Lander was delighted with the final video: “Superb piece of work, hats off to the student who make that and the extraordinary MIT spirit behind that.”
But the overall highlight of the video? Everyone agrees.
Oppan Chomsky Style!
“The Chomsky bit is amazing,” said Lander. “I LOVE IT.”
Noam Chomsky, famed linguist and MIT professor, makes a brief cameo at 3:19. He takes a sip of tea and calmly says “Oppan Chomsky Style.”
This brief clip has attracted an incredible amount of attention for both Chomsky and MIT. The Boston Globe wrote a story about it last Wednesday, and in an email to The Tech, Chomsky said he’d “been deluged with mail about it.”
Asked what he thought of being involved the video, Chomsky wrote, “Quite honestly, I don’t have much to say. Some kids came in and asked me to read some incomprehensible words. They seemed to be having fun, so I agreed.”
The MIT take
Adding famous professors was not the only way the group tried give Gangnam Style an MIT flavor. They asked a variety of student groups to join them, and the KSA helped in contacting nearly 40 groups for inclusion in the video. For each of the included groups, Ha, Chae, and Yoon tried to film in locations that best characterized them.
One of the features that makes the MIT version stand out among the dozens of other parodies is the spotlight on the Logarhythms, MIT’s all-male a cappella group.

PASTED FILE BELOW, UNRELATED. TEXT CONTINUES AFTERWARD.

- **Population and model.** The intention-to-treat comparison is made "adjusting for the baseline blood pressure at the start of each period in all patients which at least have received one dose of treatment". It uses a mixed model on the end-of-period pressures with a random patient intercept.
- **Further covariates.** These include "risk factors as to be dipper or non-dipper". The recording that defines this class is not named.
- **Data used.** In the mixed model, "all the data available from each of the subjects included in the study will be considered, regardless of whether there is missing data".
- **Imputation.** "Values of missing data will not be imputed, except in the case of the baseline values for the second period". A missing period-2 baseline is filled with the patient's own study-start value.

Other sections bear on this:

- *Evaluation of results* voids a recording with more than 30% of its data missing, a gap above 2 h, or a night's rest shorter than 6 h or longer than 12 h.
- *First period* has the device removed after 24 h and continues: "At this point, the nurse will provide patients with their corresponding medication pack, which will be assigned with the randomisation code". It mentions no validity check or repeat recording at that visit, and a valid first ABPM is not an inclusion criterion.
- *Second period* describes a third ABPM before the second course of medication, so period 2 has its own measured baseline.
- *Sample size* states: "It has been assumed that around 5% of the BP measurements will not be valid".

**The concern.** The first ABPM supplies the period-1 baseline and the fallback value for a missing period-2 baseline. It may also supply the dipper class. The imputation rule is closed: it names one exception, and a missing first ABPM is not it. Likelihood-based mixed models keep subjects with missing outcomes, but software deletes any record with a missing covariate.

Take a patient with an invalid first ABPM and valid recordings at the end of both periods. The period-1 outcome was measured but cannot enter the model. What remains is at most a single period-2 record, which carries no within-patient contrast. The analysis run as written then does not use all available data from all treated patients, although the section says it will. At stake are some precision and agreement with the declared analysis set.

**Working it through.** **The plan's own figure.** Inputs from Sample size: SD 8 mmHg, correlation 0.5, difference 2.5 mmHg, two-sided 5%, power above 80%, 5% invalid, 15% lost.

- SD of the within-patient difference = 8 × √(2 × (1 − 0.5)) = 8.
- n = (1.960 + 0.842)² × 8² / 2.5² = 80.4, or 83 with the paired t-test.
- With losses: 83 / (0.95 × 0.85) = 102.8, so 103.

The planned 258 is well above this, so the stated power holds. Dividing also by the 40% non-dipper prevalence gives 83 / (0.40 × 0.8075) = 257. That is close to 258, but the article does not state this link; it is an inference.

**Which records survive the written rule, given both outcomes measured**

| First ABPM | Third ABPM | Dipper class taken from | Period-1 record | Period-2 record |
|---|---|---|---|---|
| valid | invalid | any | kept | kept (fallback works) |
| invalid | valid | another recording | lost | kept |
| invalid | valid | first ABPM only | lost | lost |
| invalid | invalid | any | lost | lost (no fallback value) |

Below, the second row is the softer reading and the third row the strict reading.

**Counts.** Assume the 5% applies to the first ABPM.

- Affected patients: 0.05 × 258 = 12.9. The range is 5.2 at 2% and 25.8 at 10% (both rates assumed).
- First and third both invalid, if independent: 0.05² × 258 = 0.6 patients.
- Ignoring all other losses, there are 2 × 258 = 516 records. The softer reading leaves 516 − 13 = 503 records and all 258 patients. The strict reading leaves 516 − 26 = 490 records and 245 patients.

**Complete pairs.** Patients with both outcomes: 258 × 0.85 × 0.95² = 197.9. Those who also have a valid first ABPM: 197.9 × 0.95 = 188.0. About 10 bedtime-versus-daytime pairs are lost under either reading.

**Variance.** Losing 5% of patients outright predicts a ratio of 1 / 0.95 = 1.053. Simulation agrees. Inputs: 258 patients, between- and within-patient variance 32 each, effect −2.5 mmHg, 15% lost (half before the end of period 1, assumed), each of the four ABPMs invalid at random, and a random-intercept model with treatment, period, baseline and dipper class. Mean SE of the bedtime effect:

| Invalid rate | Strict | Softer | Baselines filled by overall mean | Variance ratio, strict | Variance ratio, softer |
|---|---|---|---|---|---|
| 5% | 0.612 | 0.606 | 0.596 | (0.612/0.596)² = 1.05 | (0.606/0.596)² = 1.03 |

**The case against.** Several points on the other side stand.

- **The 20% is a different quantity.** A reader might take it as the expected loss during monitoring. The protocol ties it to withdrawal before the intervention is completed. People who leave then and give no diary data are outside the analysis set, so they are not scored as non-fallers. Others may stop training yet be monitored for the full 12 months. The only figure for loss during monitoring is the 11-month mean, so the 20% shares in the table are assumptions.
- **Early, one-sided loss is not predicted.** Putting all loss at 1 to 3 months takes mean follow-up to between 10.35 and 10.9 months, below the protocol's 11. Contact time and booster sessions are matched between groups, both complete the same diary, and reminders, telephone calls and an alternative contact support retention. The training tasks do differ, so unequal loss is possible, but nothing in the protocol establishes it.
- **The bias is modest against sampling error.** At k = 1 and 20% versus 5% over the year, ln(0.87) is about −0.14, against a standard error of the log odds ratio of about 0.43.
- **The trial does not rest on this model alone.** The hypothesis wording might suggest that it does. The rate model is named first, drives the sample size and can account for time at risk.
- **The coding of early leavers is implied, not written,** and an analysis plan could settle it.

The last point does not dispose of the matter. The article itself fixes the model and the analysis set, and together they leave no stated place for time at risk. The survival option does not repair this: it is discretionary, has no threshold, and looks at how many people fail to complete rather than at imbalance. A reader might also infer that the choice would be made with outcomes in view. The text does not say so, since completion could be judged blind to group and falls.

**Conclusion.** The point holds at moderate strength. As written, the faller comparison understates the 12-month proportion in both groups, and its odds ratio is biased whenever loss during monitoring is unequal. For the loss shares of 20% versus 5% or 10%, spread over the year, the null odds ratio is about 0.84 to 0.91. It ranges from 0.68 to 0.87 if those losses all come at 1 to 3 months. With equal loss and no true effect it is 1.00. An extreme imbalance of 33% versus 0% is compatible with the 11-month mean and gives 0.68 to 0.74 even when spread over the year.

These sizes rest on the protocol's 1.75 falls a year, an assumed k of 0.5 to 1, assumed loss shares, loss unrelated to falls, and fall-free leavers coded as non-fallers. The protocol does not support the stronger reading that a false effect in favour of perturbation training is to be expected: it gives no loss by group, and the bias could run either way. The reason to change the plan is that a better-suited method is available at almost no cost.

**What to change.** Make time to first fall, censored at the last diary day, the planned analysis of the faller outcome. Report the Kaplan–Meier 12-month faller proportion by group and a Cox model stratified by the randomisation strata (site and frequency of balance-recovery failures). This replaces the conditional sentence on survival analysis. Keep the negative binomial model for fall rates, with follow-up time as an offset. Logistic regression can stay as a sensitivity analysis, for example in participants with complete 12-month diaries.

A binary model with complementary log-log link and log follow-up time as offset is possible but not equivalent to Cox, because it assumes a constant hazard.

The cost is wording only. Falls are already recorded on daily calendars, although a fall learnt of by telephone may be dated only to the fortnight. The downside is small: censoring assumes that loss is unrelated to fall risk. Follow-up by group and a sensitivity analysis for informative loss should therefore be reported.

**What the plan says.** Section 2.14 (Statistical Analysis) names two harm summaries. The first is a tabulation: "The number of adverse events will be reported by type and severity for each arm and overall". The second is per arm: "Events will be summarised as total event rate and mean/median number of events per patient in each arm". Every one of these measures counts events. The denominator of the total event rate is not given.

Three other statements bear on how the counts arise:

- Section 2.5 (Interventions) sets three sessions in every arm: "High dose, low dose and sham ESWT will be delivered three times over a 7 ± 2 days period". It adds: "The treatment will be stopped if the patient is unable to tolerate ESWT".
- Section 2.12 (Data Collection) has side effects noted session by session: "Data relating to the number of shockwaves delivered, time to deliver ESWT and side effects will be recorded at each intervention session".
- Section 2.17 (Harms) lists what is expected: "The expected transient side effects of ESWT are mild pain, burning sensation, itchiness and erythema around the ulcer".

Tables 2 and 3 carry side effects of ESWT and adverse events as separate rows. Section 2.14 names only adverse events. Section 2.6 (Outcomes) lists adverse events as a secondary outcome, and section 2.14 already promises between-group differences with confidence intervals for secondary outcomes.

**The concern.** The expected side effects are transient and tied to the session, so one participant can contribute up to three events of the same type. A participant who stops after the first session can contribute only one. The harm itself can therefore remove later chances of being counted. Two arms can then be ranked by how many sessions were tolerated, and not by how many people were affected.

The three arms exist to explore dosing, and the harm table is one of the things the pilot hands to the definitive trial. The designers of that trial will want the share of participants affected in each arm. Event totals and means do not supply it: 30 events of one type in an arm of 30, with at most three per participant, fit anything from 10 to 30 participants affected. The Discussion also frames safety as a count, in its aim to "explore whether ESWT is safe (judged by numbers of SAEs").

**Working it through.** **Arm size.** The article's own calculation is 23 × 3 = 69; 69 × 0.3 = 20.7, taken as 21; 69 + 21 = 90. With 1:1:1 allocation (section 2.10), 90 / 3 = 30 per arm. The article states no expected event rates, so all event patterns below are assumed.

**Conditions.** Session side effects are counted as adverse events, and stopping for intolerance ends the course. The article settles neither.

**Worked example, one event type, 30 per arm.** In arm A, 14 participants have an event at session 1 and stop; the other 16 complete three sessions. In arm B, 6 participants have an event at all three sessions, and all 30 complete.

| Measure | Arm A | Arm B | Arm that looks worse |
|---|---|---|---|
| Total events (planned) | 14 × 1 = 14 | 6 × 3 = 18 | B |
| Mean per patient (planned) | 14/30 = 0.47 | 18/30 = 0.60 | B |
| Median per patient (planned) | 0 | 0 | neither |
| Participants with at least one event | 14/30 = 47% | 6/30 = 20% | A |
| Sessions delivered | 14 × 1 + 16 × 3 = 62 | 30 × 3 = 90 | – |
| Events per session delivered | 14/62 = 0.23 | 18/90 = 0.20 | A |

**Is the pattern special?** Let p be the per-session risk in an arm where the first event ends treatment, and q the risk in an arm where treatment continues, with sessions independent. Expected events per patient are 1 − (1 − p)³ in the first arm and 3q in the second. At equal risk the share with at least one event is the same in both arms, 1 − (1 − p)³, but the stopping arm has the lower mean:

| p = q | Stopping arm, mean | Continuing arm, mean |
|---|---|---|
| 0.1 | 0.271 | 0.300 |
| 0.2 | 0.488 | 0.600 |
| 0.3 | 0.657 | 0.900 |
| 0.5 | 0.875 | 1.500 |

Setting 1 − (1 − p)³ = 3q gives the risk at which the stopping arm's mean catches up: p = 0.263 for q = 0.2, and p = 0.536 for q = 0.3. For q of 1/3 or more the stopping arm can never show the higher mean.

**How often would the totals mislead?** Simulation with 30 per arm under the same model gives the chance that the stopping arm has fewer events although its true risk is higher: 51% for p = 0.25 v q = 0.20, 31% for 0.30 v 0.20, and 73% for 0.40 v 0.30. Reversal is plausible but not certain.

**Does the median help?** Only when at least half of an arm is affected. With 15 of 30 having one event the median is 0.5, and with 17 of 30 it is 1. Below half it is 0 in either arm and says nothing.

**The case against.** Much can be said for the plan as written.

“We wanted to make this special,” said Ha. “I was thinking about all the groups at MIT, and I thought about the Logs. None of the parodies have an a cappella version.”
Ha pitched the idea to his friend and president of the Logs, Nathaniel Kim ’14, about a month ago. The Logs were on board immediately.
“Neither of us wanted the Logs to sing the entire song,” explained Kim. “It was a matter of which portion.” As the only Korean member of the Logs, it’s Kim’s voice the viewer hears singing in Korean.
“We never got to really do anything solid about [preparation] until a week before we actually filmed it,” he said. The Logs didn’t have time to come up with a fully arranged version for the video, and rehearsed singing only briefly before recording.
They have just released a full studio version, which can be found at http://mitlogs.com/gangnam/.
Heewoo ‘Hailey’ Kim ’14, a junior in Course 3, plays HyunA. Kim is in the KSA, and Ha asked her if she wanted the part. “It was originally supposed to be longer,” she explained, “and I was supposed to do a scene with Richard. We just cut that out.”